As a Chinese, we basically don’t have many political rights. We can’t choose anything. Yes, we vote our representatives, but we know nothing about him and that representative says yes to nearly all the motions. I don’t watch CCTV [the state broadcaster] so I know little about him. In my mind he is another second-generation Communist who was born into power. In daily life young people rarely talk about politics – we just make fun of it in our own way. You cannot express your opinion openly and seriously, otherwise you are in danger of, in extreme cases, being imprisoned. At last, the most important thing in politics is that we free our minds, eyes, ears and mouth. We should have the right to have different ideas, and can’t let the party tell us what to believe.

The last bit, on Chinese politics, is what we hear about a lot already and is not a huge surprise – people’s awareness of their lack of participation, and a latent yet suppressed desire to change that. However what I find most interesting is the very fact that she first talks about foreign politics (many would say this is just way of finding freedom to express opinion). I really don’t know if it’s true that Japanese people don’t know who ministers are, but the fact that young, educated people in China seem increasingly aware of foreign issues just reflects how, with globalisation in full swing, it is now possible for opinion not to be centred on the whole Communist thing. All the anti-foreign rhetoric once used to enforce state loyalty is no longer water-tight. After all, who would have thought that she knew nothing about her own leader yet enthusiastically talks about Ed Miliband, a leader of the opposition in a faraway country?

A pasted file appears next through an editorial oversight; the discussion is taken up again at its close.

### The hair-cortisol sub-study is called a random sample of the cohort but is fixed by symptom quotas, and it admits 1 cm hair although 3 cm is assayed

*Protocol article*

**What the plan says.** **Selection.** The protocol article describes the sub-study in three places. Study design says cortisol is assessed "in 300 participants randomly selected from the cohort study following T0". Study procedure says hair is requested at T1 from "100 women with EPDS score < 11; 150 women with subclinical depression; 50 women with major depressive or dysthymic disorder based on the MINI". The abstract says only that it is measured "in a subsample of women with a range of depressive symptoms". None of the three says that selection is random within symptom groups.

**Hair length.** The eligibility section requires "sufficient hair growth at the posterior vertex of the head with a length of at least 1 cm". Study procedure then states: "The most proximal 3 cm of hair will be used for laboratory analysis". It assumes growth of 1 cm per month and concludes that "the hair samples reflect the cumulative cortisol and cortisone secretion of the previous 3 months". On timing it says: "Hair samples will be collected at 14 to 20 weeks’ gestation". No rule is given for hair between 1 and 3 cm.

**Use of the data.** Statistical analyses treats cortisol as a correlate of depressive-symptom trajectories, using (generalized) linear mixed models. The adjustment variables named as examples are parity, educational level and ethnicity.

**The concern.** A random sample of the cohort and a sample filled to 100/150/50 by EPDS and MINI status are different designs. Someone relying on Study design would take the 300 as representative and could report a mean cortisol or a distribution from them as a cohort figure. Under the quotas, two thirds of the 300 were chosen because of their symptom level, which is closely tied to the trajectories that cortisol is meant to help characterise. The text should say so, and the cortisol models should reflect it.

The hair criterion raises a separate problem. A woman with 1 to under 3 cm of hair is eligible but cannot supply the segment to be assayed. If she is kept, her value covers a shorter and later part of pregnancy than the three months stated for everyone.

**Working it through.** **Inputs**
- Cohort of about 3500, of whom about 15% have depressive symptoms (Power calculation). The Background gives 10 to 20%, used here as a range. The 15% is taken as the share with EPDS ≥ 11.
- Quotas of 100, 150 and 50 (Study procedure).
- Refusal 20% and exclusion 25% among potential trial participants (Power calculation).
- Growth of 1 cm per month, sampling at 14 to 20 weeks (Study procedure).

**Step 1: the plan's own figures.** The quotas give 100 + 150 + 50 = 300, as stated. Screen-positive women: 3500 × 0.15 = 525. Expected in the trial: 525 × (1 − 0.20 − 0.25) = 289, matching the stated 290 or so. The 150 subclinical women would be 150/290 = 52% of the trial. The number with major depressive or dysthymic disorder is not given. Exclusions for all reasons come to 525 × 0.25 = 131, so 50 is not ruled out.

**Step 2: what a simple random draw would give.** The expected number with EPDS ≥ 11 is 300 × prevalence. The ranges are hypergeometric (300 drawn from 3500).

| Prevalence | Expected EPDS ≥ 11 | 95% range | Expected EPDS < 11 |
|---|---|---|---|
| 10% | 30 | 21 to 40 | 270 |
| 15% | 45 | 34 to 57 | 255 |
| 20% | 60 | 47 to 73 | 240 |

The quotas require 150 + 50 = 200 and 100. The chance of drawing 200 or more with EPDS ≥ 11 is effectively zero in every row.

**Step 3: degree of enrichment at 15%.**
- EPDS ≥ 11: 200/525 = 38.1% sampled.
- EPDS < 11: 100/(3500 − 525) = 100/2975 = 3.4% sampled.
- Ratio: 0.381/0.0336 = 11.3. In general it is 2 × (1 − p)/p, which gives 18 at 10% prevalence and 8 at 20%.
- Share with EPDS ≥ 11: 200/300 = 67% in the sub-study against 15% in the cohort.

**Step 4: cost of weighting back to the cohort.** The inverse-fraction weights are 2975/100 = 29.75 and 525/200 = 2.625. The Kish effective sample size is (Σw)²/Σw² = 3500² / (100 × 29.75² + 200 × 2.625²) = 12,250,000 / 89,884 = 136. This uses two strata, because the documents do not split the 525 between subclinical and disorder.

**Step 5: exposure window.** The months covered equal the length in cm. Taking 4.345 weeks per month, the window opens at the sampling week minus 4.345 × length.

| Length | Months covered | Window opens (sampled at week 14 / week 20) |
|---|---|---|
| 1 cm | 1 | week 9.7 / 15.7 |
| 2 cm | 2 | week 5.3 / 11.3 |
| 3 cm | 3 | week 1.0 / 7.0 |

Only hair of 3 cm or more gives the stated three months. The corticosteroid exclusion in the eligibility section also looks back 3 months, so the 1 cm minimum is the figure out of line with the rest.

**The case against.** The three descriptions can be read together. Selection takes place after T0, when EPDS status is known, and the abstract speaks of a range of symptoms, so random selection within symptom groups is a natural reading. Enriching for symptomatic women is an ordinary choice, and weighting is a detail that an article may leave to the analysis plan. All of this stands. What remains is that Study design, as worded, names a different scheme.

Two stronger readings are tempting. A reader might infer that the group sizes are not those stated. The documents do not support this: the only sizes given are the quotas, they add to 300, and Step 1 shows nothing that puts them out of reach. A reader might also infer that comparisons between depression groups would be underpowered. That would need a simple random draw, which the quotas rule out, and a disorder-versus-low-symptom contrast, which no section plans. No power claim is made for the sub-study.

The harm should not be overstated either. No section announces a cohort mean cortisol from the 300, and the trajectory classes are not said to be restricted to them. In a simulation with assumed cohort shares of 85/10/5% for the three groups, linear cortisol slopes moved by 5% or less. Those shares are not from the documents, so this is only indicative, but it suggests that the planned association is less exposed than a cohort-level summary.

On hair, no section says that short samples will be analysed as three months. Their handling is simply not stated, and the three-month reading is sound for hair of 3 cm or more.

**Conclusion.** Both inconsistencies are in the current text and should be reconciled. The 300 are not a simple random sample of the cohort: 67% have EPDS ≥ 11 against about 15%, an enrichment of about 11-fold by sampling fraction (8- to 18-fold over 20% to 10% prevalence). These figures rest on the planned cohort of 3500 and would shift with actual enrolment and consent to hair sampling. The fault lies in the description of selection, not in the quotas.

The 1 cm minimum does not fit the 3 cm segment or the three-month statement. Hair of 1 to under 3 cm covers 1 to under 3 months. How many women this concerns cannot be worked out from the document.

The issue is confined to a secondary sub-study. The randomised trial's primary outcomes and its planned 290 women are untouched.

“Are you fluent in Chinese yet?”

Every time I hear this question is a facepalm moment. It’s so difficult to answer because it’s always subject to how you define “fluent” and so “fluency” isn’t a yes-no sort of question. Therefore I always respond with an awkward “Urmm, well, maybe, depends what you mean…”.